Conceptual Art

What is a Conceptual Artist?

The concept is merely the beginning of a work of art - not an end in itself. Concepts illustrated or demonstrated without skill, craftsmanship, an understanding of aesthetics, emotional flow and the ability to communicate directly with the person looking at it are not, however, art. I am bewildered by the gullibility of collectors, critics and curators who, suffering from the Emperor's New Clothes syndrome, have colluded to denigrate millennia of true artists/craftsmen by terming mere concepts 'art'.

It is time for true connoisseurs and art lovers to stand up and be counted. A work of art must speak for itself; it must communicate something of itself to the person looking at it without the need of verbal explanation. Most importantly it must be created by someone who has spent time honing the skills of their trade, has something genuinely meaningful to themselves that they need to communicate and has the individual vision with which to do it.The exhibition of works by Damian Hirst has re-inforced my views on this subject. Little skill was in evidence and a repungnant lack of respect for animals seemed to be the major theme of his work.

The Hayward Gallery's Invisible, Art About the Unseen 1957-2012 sums everything up perfectly: the ultimate acting-out of the Emperor's New Clothes in the name of art and the consequent exposure of a large part of the art establishment and their followers as a pack fo mindless sheep! (Sorry, sheep!)
I think the Campaign for Real Art should begin!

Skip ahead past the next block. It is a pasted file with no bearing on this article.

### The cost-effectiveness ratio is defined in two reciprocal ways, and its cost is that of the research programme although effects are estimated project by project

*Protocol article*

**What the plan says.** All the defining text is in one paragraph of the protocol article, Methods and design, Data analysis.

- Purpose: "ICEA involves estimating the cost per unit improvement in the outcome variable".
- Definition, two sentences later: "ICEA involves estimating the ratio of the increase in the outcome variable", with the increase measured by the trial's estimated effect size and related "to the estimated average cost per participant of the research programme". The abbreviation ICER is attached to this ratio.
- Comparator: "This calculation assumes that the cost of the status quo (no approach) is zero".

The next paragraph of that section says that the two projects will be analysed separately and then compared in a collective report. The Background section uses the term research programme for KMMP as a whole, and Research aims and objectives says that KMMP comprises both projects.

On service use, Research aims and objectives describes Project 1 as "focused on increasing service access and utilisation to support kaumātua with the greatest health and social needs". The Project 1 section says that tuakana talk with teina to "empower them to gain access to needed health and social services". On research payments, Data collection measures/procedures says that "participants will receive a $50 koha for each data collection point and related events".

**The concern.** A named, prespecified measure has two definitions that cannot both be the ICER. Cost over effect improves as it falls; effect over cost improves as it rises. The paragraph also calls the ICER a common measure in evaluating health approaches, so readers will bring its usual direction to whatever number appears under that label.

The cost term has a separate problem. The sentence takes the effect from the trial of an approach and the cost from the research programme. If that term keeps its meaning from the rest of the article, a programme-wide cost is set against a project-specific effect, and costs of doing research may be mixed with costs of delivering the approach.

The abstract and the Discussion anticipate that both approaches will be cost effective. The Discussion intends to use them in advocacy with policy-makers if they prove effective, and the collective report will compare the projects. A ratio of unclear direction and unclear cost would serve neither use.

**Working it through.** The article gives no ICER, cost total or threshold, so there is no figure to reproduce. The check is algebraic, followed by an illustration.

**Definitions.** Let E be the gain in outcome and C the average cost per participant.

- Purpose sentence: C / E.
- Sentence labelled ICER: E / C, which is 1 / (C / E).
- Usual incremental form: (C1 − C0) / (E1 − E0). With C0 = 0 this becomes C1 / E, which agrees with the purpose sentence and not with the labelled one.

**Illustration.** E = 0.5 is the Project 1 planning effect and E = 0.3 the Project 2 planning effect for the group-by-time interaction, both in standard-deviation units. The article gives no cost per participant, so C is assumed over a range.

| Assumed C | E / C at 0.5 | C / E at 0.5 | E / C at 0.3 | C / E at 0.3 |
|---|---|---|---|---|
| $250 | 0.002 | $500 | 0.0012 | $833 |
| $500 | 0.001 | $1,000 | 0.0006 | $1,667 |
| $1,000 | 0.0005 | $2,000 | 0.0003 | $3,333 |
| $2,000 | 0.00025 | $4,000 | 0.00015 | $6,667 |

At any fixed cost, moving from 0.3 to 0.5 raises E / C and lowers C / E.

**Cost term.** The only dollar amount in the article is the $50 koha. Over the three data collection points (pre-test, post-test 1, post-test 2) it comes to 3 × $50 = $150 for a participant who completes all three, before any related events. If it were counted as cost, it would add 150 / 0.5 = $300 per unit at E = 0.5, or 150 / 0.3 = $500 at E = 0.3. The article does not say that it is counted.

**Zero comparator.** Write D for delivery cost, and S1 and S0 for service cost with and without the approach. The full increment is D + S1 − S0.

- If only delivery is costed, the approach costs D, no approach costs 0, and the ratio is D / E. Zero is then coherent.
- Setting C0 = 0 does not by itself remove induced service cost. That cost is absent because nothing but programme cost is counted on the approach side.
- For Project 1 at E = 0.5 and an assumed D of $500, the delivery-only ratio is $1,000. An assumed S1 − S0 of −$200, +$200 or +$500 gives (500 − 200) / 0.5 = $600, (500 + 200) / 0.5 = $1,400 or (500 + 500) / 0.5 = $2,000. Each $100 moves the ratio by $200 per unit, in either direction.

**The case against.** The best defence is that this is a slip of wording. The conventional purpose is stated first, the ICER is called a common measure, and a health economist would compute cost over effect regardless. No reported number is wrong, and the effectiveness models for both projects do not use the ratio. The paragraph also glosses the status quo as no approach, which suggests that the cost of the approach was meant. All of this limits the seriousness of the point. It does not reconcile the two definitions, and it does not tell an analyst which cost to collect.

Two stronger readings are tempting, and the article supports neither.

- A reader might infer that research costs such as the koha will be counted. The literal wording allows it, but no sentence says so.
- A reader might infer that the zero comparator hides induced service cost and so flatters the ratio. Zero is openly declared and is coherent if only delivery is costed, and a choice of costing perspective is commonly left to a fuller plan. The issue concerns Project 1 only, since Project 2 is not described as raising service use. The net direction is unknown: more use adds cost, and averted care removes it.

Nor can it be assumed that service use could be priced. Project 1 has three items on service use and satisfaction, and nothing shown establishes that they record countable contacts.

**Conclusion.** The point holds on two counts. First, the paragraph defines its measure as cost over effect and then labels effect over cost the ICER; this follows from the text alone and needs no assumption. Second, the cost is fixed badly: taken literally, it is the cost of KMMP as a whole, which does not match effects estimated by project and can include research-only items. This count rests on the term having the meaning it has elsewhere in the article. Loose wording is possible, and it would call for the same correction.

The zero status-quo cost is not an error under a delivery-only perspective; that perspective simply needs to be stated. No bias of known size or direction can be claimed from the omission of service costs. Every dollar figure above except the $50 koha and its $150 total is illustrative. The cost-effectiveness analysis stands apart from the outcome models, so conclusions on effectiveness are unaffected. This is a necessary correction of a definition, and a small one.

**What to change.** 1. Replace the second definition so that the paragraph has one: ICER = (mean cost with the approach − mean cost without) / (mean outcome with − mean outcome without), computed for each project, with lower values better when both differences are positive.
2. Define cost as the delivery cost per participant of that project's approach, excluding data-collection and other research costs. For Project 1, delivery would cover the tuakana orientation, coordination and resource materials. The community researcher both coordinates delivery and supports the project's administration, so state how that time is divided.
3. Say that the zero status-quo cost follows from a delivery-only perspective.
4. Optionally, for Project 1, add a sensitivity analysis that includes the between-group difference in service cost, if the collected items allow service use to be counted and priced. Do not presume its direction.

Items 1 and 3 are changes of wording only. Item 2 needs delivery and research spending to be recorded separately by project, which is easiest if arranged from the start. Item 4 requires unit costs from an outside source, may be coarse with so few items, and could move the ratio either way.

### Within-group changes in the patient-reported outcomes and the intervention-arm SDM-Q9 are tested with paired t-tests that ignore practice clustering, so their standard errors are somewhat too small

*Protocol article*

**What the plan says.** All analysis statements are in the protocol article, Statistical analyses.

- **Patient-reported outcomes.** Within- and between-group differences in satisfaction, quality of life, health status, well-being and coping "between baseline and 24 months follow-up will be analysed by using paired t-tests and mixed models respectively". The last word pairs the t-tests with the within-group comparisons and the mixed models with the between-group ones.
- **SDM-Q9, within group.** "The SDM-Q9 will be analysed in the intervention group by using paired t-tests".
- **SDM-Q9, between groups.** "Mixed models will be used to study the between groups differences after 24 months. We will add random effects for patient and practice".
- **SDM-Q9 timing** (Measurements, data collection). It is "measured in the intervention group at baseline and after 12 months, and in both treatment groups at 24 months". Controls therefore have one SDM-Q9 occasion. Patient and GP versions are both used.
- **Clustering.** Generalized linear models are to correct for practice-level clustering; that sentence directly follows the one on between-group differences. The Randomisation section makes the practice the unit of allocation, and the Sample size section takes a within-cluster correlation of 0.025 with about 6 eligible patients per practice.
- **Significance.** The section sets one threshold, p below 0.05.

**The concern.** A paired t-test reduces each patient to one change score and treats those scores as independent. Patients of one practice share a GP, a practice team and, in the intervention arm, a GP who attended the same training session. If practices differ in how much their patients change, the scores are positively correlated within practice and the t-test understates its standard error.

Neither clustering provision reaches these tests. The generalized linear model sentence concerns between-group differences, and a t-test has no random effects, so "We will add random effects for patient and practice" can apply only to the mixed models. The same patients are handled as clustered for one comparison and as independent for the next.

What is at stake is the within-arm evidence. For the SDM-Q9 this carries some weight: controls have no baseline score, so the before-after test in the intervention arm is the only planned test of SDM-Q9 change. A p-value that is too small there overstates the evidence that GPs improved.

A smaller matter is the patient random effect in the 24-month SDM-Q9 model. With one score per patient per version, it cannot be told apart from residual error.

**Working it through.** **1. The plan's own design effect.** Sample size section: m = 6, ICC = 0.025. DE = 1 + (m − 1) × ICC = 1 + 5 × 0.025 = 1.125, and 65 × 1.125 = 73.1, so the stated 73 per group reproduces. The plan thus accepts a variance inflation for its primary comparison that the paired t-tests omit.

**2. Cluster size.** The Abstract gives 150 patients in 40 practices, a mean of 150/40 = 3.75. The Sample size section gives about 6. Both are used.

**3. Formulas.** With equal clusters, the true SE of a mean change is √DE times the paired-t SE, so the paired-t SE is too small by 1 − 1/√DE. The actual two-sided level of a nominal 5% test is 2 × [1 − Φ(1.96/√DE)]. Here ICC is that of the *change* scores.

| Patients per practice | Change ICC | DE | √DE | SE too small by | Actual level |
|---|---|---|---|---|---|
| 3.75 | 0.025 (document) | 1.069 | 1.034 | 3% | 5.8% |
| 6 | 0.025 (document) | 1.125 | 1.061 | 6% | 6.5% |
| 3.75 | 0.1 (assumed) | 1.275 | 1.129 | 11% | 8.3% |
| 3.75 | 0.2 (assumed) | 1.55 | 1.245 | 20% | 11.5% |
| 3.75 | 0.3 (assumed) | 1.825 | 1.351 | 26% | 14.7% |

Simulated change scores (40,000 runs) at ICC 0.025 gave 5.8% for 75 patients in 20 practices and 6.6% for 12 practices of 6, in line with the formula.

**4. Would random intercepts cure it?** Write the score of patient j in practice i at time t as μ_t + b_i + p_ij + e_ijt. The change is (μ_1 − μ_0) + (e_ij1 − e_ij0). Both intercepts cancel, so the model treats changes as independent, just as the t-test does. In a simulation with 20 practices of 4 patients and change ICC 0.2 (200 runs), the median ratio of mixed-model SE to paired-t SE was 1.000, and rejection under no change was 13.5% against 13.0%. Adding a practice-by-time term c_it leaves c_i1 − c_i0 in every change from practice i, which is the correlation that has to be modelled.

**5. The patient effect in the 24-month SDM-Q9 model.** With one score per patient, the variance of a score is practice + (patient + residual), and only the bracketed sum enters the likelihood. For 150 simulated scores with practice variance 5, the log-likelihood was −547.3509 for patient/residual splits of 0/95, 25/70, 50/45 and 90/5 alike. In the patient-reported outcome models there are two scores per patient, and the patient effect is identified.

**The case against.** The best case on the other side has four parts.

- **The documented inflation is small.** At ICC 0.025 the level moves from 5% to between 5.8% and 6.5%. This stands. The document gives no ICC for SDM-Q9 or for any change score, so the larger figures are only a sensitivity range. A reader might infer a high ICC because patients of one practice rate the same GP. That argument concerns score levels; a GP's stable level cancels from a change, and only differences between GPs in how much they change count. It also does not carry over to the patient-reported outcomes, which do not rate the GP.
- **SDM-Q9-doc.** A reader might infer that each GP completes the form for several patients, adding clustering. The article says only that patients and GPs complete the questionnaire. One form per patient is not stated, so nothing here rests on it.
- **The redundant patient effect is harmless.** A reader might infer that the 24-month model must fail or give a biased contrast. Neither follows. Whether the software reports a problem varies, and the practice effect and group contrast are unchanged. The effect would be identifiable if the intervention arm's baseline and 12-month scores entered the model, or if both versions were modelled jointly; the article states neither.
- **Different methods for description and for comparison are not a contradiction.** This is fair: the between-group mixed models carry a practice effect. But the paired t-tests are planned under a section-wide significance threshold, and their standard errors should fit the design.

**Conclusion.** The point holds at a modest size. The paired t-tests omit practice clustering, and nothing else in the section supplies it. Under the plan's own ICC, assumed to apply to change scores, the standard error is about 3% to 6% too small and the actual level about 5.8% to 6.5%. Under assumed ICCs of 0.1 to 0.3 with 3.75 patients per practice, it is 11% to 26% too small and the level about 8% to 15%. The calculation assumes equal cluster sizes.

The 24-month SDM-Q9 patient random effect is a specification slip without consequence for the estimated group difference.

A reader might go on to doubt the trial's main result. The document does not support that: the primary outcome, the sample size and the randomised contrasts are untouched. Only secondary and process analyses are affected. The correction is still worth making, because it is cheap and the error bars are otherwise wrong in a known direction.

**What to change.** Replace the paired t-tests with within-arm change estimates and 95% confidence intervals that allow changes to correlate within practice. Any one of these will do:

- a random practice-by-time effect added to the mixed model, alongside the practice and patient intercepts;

The picture I have chosen to illustrate my thesis is by miner-turned-artist, Tom McGuinness, one of a series which he called The Lost Generation. Working underground and attending art school in his spare time, Tom eventually became a professional artist. He combined his experiences as a miner and his skill as an artist to communicate many aspects of his life and of the mining community as a whole. One of the concepts he wanted to share was the plight of the generation for whom the colliery and the pit village had been the focal part of their lives - until the aftermath of the miners' strike. Then their focus was lost; they were lost. Tom has communicated the plight of this Lost Generation in such a way that future generations will be able to empathise with them, perhaps across centuries. Even if the context of their grief and loss becomes forgotten in time, those emotions will continue to be conveyed by this watercolour and those who see it will empathise.

Is this true of an unmade bed, of a piece of string tied in a straight line across a gallery wall or of someone's skull covered in diamonds (who I presume did not agree to this abuse) and then displayed, gaudy and tawdry, to be sold at an obscene price? I think not. Please let us be honest about people who seem to possess neither the talent nor the skill to become artists, but hide behind facile concepts which they try to demonstrate visually. Usually failing to communicate directly, their concept has then to be explained verbally. They are not artists (or choose not to work as artists!); their concepts are neither original nor interesting enough for them to be philosphers. I don't know WHAT they are! Do they know themselves?
©Rosamund Jordan 2008

View larger image of the Lost Generation



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